Christian schools 'essential' despite criticism wave
NASHVILLE (BP) -- Though Christian schools have drawn criticism in 2019, some Christian educators say the criticism unwittingly underscores the urgent need for Christ-centered education.
"This country was founded on principles found in Scripture, however we are now in a culture in which those foundational principles are being attacked," said Wesley Scott, executive director of the Southern Baptist Association of Christian Schools (SBACS). "If you can take out the foundation, you can take the fortress. Churches and Christian schools are essential in repairing these foundational blows."
Christian schools must "find ways to engage an anti-biblical culture with loving and Christ-like compassion while continuing to educate adults, youth and children in the moral and spiritual values found within the Bible," Scott told Baptist Press via email.
Criticism of Christian schools emerged in mid-January when Karen Pence announced she had been hired to teach art part-time at Immanuel Christian School in northern Virginia. The school requires faculty, students and staff to uphold traditional Christian sexual morality, including prohibitions on homosexual activity and sex outside of a biblical marriage.
In response to Pence's hiring, media commentators, gay rights activists and others criticized both her and the school. Vice President Mike Pence called it "deeply offensive" to "see major new organizations attacking Christian education."
The criticism continued in late January when Washington's Sheridan School, a private K-8 institution, stated it will no longer play sports at Immanuel because "some students did not feel safe entering a school that bans LGBTQ parents, students or even families that support LGBTQ rights," according to The American Conservative.
Russell Moore, president of the Ethics & Religious Liberty Commission, told Fox News that Americans should be "grateful" Karen Pence "is involved in her community." The controversy over her teaching is "representative" of a larger "problem ... in American life."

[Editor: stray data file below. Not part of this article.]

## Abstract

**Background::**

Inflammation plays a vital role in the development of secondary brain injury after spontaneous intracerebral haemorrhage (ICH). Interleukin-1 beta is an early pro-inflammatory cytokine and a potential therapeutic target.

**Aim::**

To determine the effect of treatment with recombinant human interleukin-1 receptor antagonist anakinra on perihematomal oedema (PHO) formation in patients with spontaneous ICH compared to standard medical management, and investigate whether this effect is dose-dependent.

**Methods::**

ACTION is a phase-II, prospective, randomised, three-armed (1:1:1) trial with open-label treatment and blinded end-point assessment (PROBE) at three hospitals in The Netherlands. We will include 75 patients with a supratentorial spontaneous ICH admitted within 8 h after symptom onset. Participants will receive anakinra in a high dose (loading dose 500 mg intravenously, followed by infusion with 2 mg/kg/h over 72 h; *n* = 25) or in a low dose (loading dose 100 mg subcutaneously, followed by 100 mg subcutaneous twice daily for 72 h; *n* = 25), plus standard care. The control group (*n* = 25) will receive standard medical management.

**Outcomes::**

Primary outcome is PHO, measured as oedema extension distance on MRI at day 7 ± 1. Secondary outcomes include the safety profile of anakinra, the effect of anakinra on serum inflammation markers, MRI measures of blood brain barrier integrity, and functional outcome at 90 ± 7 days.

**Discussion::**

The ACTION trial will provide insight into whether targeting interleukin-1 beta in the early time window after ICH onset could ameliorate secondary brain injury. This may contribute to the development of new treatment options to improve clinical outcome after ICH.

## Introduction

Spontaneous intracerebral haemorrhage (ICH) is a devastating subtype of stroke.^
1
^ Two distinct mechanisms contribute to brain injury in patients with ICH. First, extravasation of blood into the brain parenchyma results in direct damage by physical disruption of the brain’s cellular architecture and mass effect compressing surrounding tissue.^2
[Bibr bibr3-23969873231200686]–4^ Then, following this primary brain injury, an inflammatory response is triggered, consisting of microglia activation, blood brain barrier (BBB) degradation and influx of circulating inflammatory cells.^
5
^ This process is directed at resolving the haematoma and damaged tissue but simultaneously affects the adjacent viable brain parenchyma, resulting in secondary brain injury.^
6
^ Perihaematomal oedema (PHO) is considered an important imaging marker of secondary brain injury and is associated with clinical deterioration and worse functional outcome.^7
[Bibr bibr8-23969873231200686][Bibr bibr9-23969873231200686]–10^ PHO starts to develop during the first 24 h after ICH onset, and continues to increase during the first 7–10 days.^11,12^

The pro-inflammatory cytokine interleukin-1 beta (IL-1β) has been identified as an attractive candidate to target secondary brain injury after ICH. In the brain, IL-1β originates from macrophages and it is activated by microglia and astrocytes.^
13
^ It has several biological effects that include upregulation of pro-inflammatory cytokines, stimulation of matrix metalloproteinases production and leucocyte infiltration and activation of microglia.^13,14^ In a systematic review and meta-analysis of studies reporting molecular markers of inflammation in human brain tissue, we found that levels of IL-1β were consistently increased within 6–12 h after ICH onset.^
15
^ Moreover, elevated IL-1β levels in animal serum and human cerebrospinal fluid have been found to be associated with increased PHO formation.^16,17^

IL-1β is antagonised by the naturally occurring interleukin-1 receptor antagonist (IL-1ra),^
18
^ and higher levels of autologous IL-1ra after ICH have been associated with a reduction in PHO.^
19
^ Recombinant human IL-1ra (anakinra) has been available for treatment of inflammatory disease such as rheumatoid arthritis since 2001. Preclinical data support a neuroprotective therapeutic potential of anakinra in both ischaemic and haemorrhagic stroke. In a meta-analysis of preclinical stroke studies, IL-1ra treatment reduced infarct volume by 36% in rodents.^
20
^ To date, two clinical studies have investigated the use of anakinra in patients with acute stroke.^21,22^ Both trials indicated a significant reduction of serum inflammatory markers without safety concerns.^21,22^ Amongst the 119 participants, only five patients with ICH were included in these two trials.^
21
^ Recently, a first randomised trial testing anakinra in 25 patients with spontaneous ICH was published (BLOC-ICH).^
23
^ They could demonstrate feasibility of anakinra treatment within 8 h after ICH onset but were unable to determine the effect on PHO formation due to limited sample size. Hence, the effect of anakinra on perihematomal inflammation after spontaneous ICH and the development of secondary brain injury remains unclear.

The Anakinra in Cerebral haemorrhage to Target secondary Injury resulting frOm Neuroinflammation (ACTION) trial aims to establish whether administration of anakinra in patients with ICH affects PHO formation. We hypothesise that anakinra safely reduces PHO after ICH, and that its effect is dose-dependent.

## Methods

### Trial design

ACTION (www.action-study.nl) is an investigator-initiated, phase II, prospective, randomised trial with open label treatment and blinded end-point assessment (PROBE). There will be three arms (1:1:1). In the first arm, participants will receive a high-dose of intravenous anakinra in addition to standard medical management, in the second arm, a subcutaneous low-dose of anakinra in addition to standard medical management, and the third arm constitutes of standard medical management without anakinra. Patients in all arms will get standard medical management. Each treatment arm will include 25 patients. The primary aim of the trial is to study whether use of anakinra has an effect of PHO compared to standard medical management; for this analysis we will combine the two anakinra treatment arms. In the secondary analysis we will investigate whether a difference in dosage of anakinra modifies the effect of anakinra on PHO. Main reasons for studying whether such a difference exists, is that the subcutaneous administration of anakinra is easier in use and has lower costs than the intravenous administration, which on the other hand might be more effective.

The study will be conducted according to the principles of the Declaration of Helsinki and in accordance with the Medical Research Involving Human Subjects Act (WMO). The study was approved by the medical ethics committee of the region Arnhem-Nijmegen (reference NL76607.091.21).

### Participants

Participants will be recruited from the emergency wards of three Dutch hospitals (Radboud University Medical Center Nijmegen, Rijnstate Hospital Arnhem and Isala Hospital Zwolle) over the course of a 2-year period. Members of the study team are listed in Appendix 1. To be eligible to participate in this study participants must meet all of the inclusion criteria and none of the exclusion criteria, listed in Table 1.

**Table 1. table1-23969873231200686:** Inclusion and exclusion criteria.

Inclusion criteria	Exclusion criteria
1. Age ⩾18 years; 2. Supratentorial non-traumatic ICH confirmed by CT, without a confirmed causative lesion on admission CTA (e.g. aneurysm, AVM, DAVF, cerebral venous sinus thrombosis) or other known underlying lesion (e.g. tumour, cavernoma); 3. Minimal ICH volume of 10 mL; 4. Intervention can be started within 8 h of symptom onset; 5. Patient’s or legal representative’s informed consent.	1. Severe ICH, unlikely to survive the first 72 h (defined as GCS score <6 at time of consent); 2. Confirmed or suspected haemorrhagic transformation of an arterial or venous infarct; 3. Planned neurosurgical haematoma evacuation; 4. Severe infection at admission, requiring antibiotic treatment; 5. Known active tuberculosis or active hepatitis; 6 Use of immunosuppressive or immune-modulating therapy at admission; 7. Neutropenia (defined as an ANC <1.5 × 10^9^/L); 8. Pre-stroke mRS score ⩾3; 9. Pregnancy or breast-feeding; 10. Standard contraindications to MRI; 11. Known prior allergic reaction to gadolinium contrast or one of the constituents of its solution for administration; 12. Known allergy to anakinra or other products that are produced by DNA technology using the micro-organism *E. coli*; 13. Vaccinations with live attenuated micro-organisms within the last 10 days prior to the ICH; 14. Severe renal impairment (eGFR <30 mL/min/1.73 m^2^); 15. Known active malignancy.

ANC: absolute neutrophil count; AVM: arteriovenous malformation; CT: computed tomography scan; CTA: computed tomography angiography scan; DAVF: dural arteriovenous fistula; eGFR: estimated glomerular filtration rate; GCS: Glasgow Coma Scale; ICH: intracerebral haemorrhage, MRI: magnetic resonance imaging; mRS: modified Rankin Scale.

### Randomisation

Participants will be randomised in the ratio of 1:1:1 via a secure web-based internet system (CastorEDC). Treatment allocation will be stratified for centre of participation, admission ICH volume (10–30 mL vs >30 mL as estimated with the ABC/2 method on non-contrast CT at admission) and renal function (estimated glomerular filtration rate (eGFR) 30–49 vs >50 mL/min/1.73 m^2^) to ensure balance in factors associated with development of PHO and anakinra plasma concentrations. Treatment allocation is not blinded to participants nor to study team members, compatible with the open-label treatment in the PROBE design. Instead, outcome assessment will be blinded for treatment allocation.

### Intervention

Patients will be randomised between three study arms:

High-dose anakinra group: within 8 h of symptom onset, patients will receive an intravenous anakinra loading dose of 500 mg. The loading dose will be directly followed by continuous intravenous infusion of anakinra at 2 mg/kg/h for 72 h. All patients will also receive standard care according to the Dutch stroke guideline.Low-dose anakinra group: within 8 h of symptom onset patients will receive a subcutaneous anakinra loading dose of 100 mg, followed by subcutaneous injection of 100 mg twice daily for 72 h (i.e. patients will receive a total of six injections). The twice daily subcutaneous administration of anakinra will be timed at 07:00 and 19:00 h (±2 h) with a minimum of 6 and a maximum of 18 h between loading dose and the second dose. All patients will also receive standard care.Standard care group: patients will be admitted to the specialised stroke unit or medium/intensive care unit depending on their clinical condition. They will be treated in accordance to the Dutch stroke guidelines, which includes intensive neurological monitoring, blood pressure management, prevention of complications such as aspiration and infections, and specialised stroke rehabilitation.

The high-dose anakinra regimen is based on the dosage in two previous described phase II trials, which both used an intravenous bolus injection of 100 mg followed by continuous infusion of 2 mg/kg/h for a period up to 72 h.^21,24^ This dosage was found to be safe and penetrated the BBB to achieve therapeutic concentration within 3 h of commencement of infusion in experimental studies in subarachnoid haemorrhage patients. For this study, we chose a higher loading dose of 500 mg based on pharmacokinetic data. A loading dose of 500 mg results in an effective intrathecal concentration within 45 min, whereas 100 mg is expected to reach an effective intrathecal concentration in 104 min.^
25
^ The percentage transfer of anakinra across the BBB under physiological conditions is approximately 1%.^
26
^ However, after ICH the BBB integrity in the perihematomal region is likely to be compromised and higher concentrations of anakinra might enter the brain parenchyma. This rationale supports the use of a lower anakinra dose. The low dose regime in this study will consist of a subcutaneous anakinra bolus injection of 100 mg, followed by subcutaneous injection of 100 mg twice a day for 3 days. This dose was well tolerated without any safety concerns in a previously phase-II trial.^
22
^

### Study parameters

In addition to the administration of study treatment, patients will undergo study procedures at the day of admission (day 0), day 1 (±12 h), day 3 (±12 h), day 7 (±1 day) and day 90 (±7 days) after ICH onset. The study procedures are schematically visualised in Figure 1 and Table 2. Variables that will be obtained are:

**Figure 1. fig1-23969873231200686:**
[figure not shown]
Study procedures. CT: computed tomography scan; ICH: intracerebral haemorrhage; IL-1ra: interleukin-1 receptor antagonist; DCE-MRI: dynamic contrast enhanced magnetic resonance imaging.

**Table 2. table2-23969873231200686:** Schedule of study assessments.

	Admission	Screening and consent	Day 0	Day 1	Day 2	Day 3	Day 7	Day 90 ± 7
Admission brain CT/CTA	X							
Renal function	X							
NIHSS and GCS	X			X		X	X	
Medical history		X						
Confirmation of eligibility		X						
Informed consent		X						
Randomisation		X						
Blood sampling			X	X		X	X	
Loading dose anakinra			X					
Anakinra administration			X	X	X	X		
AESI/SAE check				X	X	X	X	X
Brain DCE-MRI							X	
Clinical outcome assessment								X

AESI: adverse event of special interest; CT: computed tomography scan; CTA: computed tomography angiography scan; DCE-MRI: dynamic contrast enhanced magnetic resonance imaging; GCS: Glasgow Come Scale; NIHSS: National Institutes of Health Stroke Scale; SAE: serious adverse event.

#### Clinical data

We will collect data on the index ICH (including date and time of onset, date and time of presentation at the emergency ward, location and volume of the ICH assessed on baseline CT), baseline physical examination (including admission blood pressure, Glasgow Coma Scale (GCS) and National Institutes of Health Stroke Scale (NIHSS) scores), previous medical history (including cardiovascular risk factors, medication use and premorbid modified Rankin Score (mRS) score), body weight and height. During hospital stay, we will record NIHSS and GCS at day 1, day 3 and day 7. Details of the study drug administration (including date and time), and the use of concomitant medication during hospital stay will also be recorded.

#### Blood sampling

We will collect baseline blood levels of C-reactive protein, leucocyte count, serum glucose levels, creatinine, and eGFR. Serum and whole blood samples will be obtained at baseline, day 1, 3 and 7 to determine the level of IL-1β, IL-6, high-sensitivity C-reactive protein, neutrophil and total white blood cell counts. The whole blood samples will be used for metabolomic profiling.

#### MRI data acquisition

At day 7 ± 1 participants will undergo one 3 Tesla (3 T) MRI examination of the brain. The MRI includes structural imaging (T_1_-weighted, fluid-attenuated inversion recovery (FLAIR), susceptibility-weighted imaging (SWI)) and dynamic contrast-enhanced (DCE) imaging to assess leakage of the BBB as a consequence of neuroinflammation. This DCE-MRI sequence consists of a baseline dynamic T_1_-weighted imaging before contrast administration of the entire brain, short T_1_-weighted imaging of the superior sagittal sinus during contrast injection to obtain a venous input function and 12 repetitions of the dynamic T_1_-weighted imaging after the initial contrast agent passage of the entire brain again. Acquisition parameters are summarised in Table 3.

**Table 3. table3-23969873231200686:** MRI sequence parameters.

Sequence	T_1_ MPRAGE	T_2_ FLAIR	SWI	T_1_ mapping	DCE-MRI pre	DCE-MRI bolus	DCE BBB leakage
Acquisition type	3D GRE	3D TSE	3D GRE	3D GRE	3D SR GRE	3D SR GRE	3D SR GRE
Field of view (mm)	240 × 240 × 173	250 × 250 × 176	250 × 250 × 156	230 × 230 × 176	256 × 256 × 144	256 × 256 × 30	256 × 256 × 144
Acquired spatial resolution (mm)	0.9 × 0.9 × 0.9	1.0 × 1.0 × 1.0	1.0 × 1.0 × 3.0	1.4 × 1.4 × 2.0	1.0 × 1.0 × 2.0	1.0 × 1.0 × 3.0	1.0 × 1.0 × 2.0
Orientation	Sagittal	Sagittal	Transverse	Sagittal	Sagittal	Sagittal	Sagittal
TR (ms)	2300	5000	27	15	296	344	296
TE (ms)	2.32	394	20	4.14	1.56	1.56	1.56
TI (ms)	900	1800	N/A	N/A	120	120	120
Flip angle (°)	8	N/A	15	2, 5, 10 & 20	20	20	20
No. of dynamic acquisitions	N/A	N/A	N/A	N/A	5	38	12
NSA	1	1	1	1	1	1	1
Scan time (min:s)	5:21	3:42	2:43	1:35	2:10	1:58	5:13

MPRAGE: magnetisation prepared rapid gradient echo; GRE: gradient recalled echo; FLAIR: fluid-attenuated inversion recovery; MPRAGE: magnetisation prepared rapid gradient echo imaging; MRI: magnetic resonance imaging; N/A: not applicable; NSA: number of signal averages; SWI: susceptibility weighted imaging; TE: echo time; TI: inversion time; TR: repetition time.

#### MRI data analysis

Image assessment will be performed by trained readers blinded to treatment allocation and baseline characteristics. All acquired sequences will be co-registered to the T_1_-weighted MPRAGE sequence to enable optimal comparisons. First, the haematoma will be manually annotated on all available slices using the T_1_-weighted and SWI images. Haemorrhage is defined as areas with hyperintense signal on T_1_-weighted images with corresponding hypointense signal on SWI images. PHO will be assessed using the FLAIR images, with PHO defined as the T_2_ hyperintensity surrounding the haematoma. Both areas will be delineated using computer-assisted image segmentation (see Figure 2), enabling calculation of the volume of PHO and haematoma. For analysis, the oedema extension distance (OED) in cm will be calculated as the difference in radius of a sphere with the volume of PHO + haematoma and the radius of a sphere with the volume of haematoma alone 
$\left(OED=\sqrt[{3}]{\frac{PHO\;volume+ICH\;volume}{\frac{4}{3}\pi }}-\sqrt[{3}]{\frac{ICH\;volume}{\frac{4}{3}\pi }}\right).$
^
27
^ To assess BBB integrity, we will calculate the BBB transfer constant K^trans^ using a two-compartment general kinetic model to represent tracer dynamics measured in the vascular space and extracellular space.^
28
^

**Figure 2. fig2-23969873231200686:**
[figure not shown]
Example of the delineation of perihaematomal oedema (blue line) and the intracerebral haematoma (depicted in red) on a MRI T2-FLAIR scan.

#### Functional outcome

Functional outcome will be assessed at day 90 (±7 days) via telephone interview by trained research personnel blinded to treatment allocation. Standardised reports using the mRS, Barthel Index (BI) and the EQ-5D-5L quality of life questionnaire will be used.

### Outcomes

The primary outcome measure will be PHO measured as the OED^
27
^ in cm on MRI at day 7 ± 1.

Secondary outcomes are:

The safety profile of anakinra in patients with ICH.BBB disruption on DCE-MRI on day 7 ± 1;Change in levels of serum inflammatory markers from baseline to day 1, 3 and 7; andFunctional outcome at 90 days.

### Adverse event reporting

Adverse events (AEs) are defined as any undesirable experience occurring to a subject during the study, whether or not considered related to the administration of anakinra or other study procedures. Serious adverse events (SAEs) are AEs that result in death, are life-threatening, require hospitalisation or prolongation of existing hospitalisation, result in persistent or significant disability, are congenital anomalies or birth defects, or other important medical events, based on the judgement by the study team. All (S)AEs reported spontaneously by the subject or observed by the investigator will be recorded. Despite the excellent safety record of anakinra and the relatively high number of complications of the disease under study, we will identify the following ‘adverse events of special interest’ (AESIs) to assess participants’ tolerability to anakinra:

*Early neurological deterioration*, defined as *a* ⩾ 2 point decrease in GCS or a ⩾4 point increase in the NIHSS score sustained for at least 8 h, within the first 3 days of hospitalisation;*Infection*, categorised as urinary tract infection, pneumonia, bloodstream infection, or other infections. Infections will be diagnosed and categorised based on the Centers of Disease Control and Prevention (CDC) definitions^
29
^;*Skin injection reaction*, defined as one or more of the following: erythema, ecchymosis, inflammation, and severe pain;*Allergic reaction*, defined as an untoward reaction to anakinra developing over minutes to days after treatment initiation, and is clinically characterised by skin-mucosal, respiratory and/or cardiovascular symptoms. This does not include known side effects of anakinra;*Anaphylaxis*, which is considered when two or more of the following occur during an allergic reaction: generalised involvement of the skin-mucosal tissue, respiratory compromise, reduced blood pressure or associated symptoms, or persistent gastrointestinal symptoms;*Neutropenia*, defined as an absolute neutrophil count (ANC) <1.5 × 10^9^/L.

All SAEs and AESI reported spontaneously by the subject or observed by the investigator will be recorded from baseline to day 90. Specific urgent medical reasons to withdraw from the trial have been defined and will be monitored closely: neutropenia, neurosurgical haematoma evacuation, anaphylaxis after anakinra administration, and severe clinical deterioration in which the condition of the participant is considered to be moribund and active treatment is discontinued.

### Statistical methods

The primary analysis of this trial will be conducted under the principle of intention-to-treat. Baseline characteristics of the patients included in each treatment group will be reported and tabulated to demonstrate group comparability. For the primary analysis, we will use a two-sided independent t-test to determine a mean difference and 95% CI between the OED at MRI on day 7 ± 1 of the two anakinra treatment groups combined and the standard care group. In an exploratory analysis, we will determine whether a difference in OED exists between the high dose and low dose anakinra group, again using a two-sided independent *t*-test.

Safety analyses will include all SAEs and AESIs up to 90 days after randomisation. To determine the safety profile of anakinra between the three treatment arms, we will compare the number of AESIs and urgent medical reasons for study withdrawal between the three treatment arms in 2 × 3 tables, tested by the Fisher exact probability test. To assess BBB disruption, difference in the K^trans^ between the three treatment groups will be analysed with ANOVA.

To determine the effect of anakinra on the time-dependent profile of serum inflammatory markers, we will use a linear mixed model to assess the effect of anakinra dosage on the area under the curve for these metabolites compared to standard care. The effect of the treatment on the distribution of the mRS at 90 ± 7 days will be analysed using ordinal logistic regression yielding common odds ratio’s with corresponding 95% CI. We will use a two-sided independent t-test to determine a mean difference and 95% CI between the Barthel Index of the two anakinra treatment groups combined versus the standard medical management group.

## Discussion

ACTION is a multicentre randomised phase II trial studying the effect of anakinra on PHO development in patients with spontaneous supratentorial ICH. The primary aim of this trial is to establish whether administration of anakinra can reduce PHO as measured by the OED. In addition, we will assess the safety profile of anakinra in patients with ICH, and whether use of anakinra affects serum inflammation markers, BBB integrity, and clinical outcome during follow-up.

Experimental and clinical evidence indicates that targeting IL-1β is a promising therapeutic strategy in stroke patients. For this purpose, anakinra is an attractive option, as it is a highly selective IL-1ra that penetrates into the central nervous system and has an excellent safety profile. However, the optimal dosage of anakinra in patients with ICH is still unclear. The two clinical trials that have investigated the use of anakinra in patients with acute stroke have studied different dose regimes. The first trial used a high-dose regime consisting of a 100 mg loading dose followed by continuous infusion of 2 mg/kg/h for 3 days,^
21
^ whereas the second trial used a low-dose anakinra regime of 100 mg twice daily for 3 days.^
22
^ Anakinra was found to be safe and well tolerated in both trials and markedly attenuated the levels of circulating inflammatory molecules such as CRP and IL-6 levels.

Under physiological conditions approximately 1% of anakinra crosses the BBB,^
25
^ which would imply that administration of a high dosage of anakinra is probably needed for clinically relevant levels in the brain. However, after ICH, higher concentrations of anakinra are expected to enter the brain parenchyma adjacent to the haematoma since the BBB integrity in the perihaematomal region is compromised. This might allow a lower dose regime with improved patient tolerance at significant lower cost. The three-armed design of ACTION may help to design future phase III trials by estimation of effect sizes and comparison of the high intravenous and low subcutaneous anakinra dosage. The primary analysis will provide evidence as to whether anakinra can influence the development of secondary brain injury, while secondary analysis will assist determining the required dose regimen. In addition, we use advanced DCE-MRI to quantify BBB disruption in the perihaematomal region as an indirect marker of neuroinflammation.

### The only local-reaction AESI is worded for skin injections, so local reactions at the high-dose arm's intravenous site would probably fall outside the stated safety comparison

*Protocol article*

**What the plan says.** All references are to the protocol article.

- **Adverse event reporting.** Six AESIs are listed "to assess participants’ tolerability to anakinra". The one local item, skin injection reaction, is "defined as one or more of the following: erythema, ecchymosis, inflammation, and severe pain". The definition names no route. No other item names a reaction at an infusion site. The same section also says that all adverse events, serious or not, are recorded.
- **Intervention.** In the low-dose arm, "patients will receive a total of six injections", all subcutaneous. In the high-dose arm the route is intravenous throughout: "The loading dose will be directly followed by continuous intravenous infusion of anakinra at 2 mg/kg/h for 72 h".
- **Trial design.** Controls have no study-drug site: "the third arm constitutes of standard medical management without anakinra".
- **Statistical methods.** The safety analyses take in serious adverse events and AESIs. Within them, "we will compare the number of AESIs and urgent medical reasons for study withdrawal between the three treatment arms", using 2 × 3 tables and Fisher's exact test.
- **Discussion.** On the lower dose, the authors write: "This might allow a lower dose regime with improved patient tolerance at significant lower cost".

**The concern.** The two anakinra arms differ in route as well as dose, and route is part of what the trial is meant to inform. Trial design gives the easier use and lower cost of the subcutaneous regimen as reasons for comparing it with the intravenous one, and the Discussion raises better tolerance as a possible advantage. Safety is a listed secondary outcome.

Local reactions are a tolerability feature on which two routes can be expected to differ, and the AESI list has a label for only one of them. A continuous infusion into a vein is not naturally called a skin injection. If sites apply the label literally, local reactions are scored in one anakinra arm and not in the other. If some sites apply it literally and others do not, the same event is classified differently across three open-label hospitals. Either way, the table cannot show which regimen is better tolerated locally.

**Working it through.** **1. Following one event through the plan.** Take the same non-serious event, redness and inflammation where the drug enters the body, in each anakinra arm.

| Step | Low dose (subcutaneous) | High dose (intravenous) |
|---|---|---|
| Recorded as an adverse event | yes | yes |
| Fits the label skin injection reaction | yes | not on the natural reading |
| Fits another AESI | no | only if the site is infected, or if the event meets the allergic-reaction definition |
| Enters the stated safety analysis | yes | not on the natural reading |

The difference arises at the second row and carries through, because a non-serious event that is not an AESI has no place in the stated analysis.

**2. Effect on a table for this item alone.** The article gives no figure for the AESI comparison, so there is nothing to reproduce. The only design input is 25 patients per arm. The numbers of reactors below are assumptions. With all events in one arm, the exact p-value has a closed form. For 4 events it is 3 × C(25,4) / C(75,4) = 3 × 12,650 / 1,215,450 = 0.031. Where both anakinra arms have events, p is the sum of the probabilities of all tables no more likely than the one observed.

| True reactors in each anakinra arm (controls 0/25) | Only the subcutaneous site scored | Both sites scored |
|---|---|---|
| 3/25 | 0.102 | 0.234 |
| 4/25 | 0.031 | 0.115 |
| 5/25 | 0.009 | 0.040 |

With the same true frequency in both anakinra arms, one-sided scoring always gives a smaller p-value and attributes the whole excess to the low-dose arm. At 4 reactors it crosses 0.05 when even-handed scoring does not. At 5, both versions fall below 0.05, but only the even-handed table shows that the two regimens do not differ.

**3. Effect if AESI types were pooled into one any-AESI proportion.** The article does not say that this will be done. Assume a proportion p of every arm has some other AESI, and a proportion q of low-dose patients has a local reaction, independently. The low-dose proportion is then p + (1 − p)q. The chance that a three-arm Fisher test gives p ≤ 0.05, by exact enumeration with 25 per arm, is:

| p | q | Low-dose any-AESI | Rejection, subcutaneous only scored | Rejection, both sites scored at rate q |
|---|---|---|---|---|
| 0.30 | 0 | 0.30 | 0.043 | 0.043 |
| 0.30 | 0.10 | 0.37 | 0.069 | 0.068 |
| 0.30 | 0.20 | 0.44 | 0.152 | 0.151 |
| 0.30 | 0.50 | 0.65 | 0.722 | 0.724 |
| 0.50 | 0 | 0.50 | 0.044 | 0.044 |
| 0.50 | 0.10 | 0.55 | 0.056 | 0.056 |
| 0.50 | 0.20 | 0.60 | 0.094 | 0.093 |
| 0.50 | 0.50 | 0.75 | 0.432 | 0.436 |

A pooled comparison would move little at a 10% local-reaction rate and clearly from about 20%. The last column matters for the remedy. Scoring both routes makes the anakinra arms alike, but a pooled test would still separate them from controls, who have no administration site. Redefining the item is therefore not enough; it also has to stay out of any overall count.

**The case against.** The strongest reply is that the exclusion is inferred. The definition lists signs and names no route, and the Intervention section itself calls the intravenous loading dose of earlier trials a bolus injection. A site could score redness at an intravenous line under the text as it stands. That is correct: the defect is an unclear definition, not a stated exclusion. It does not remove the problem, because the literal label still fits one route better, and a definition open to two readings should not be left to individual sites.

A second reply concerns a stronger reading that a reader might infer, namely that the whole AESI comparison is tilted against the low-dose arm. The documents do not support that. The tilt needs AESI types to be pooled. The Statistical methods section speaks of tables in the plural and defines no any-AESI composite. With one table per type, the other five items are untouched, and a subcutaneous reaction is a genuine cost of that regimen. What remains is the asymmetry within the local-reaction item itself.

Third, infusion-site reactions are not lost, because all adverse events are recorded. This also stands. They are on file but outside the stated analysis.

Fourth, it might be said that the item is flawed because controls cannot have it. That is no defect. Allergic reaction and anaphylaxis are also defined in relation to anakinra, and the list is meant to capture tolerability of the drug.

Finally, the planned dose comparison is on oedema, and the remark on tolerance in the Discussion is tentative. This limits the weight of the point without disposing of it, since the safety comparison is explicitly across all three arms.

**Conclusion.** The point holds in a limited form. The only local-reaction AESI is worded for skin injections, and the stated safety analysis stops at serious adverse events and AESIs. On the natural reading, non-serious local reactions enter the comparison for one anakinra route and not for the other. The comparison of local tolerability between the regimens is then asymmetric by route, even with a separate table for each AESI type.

"Someone doesn't have to agree with what Christians historically believe about marriage and family," Moore said, "but that doesn't mean we should attempt to bully Christians out of existence.... It's a Christian school. Of course it's going to hold to historic Christian principles and so the attempt to act shocked by it is really unfortunate."
Criticism of another Christian school ensued when a Jan. 18 social media video appeared to show students from Covington Catholic High School in northern Kentucky confronting a Native American man in Washington after the March for Life. Initial criticism of the students, including some by Christian leaders, was followed by support of the students by many when a longer video seemed to depict the students' actions in a more positive light.
Amid criticism of Pence and the Covington Catholic students, former evangelical Chris Stroop started on Twitter the hashtag #ExposeChristianSchools, inviting former Christian school students to "tell how traumatizing those bastions of bigotry are." The responses included many positive testimonies of Christian schools' impact along with stories of legalism, abuse and bullying.
Stroop tweeted Jan. 31, "I seem to have freaked out the entire American Right with this one wired weird hashtag."
Scott, of the SBACS, said the hashtag "failed to accomplish" its critical purpose.
"While the intent of the hashtag is to 'expose' alleged social fallacies in schools who follow a biblical philosophy of education and morality, the responses to the hashtag have shown that Christian schools are, for the most part, a caring and loving Christian environment where children can receive a high-quality education," Scott said.
Moore, in a Jan. 30 address to the Council for Christian Colleges and Universities in Washington, said Jesus always has drawn hostility from nonbelievers. Yet sometimes, "the people who are most hostile to us are the very people right on the edge of becoming our brothers and sisters in Christ."
"The people that we are often so fearful of," Moore said, "may indeed be the Sauls of Tarsus that we will one day not only welcome, but heed."